Our reputation is a key factor in our ability to compete successfully. There is no assurance that our ability to compete effectively in the future may not be affected by negative market perception. Because of these factors, we continuously seek to diversify our product suite to respond to the changing needs and interests of our customers to benefit from a variety of different offerings, however, we cannot guarantee that we will always be able to accommodate such needs, that such efforts would yield the expected revenue or that we will adapt quickly enough (and/or in a cost effective manner) to evolving changes in the industry in which we operate and related regulations, technologies, applications and devices, which could adversely impact our reputation, and, in turn, our business, financial condition and results of operations.
 
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Our advertising business is susceptible to seasonality, unexpected changes in campaign size and prolonged cycle time, which could affect our business and results of operations.
 
The revenue of our advertising business is affected by a number of factors, including:
 
 
Historically, in most cases our advertising business experienced the lowest revenue levels in the first quarter and the highest revenue levels in the fourth quarter, with the second and third quarters being slightly stronger than the first quarter (except for 2020 as a result of the initial effect of COVID-19);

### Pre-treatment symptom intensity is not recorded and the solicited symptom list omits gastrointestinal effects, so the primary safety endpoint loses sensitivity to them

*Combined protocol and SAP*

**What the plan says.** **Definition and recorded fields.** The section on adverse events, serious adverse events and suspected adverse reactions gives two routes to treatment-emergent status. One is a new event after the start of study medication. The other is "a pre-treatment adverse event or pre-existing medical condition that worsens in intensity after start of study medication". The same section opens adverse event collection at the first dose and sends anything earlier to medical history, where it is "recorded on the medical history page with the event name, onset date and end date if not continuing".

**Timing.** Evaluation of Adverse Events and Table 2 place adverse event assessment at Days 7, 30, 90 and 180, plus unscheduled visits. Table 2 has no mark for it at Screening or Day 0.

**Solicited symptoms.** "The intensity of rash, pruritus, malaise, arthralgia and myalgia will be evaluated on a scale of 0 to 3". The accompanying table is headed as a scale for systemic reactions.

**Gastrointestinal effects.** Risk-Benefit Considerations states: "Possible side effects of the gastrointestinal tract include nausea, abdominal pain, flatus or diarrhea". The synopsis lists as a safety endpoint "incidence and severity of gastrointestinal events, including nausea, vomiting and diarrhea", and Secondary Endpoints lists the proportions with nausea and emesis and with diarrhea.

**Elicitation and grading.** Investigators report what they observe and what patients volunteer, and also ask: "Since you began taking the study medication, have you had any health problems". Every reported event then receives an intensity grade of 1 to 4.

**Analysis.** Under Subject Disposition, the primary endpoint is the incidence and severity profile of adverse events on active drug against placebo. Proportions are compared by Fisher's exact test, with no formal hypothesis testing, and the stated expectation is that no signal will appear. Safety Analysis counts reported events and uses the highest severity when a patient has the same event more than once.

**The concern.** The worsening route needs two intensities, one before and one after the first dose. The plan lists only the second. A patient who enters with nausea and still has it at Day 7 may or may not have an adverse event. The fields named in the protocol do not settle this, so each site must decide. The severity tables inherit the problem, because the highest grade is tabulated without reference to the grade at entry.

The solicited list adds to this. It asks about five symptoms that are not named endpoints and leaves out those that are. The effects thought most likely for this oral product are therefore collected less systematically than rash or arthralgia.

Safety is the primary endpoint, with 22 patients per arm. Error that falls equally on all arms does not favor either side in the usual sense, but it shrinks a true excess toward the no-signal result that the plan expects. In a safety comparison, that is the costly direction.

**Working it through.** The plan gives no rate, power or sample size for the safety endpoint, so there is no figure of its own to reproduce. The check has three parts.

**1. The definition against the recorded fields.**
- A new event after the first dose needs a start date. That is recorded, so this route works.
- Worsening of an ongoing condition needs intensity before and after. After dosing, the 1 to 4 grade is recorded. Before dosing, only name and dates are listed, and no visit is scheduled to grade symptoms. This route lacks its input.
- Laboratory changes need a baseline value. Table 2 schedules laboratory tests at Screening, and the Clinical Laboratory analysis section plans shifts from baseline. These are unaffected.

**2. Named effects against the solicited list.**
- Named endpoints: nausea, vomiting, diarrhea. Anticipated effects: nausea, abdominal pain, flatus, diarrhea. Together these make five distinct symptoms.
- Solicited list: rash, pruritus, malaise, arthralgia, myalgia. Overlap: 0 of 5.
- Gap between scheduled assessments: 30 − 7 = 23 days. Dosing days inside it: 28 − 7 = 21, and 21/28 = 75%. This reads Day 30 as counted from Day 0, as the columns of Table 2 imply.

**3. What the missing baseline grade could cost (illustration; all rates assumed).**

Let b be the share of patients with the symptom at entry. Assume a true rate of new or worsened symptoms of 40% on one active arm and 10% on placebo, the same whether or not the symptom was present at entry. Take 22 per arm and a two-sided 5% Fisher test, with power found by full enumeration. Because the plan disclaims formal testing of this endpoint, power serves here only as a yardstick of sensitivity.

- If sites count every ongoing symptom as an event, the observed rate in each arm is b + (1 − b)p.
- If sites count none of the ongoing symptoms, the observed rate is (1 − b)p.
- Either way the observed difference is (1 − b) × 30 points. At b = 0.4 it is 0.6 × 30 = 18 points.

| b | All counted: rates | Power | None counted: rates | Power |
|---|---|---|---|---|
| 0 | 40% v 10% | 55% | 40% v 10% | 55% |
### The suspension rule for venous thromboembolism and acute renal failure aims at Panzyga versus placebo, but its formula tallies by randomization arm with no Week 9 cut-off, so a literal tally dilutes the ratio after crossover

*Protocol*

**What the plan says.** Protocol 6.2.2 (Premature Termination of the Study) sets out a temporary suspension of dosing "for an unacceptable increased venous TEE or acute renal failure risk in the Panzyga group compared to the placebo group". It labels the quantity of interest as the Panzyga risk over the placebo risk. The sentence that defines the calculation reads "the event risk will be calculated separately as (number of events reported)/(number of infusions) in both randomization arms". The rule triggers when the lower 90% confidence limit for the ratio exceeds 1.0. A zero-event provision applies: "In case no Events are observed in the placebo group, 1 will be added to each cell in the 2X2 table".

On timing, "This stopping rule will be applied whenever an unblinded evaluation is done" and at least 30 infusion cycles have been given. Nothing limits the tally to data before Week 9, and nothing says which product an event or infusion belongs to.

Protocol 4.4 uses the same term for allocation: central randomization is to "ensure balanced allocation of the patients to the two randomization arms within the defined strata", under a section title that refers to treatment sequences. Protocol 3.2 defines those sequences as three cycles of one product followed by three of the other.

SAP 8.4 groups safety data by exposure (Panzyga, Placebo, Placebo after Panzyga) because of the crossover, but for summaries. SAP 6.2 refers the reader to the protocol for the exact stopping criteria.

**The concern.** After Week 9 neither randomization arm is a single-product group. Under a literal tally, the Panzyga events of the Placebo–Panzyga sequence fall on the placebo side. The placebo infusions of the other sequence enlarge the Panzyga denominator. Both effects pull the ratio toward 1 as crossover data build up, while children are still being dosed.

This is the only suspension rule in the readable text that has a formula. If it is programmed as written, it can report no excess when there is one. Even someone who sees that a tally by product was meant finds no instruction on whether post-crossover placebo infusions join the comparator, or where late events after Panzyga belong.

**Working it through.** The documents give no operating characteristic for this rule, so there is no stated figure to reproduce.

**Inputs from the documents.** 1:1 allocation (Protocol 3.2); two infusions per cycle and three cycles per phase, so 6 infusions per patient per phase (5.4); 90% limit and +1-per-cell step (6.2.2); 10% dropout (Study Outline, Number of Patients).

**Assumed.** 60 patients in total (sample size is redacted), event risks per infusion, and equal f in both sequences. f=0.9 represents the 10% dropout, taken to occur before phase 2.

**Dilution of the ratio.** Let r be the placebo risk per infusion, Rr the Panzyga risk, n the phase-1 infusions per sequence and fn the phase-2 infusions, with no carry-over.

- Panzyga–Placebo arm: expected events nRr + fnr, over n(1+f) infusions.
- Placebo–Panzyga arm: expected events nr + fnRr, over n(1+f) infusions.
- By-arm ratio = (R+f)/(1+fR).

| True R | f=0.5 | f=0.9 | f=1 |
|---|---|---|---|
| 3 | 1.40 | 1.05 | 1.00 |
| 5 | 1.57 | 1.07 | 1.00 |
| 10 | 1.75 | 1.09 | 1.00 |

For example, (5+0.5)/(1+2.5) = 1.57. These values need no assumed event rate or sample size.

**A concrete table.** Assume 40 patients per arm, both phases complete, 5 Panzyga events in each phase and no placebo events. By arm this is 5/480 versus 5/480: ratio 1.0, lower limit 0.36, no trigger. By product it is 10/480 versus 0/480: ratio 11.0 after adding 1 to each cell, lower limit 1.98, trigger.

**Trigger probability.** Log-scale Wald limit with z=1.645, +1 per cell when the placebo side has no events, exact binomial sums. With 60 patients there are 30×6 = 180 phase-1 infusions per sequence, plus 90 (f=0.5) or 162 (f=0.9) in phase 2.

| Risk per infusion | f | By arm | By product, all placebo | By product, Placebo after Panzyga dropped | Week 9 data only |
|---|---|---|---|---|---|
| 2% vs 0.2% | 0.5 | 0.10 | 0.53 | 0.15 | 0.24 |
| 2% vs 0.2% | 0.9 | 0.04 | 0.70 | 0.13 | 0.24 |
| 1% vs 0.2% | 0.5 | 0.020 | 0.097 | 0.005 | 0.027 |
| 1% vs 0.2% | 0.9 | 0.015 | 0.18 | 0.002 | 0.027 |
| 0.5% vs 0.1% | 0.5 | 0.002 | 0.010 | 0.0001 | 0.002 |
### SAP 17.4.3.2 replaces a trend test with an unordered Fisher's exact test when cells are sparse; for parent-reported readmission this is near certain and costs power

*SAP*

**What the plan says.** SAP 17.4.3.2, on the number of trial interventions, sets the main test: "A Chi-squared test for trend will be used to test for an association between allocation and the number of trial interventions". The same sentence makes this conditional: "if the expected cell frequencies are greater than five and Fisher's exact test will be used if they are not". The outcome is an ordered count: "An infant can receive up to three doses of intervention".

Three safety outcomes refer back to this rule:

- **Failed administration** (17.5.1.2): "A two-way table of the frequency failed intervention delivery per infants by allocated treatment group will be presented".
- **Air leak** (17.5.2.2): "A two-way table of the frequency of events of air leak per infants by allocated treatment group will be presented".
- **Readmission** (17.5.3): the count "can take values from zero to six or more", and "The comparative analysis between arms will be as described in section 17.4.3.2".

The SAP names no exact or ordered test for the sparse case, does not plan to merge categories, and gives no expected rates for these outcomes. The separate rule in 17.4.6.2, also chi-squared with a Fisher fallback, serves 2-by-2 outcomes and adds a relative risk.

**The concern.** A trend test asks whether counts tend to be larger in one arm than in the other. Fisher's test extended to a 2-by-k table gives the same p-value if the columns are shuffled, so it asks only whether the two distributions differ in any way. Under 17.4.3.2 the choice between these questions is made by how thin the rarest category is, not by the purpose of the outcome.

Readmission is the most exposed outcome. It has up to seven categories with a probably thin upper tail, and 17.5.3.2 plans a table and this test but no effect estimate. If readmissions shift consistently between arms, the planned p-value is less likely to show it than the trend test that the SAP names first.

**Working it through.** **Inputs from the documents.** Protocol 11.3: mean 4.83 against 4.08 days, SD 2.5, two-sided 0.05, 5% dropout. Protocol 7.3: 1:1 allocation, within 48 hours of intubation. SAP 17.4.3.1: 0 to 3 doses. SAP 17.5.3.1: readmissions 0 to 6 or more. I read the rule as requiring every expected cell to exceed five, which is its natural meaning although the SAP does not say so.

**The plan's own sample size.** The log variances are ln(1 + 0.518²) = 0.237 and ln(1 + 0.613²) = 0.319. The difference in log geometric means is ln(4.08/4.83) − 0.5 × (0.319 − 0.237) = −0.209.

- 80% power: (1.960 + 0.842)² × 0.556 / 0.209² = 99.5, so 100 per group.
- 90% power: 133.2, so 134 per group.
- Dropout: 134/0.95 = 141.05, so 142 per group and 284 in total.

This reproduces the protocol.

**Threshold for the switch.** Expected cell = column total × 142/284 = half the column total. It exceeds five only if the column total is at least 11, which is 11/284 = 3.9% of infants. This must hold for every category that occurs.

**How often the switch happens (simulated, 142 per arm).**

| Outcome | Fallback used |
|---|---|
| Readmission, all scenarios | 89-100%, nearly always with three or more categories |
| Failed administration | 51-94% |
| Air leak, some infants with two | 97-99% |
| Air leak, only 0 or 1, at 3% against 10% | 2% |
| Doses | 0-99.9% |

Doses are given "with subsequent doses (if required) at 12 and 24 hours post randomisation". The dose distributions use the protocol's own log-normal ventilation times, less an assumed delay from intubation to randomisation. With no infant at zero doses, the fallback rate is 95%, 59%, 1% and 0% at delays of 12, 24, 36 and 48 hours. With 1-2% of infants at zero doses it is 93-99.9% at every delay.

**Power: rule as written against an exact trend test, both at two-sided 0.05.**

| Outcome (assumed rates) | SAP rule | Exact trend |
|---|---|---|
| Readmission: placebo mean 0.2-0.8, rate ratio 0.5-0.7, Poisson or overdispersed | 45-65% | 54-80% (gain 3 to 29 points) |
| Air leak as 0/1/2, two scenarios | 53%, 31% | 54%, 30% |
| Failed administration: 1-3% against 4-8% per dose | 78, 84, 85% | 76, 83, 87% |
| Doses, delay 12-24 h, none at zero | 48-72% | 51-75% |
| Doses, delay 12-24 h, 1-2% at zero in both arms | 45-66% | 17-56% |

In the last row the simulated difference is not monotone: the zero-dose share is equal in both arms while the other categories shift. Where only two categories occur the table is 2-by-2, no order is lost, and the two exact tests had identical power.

Product and service revenue are influenced by political advertising in the US, which generally occurs every two years;
 
 
In any single period, product and service revenue and delivery costs are subject to significant variation based on changes in the volume and mix of deliveries performed during such period;
 
 
Revenues are subject to the changes of brand marketing trends, including when and where brands choose to spend their money in a given year;
 
 
Advertising customers generally retain the right to supplement, extend, or cancel existing advertising orders at any time prior to their completion, and we have no control over the timing or magnitude of these revenue changes; and
 
 
Relative complexity of individual advertising formats, and the length of the creative design process.
 
As a result, our profit from these operations is seasonal, with the fourth quarter being the major contributor to our profits and the first quarter possibly resulting in a loss.
 
If our campaigns are not able to reach certain performance goals or we are unable to measure certain metrics proving achievement of those goals, this could have a material adverse effect on our business.
 
Our advertising clients expect and often demand that our advertising campaigns achieve certain performance levels based on metrics such as user engagement, view-ability, clicks or conversions, to validate their value proposition, particularly as our services can be costlier. We may have difficulty achieving or proving these performance levels for a variety of reasons (for example, it may be difficult to track view-ability on our proprietary high-impact ad units, either directly or through a third-party vendor), which could cause clients to cancel campaigns, not provide repeat business or request make-goods or refunds.
 
Increased availability of advertisement-blocking technologies could limit or block the delivery or display of advertisements by our solutions, which could undermine the viability of our business, financial condition and results of operations.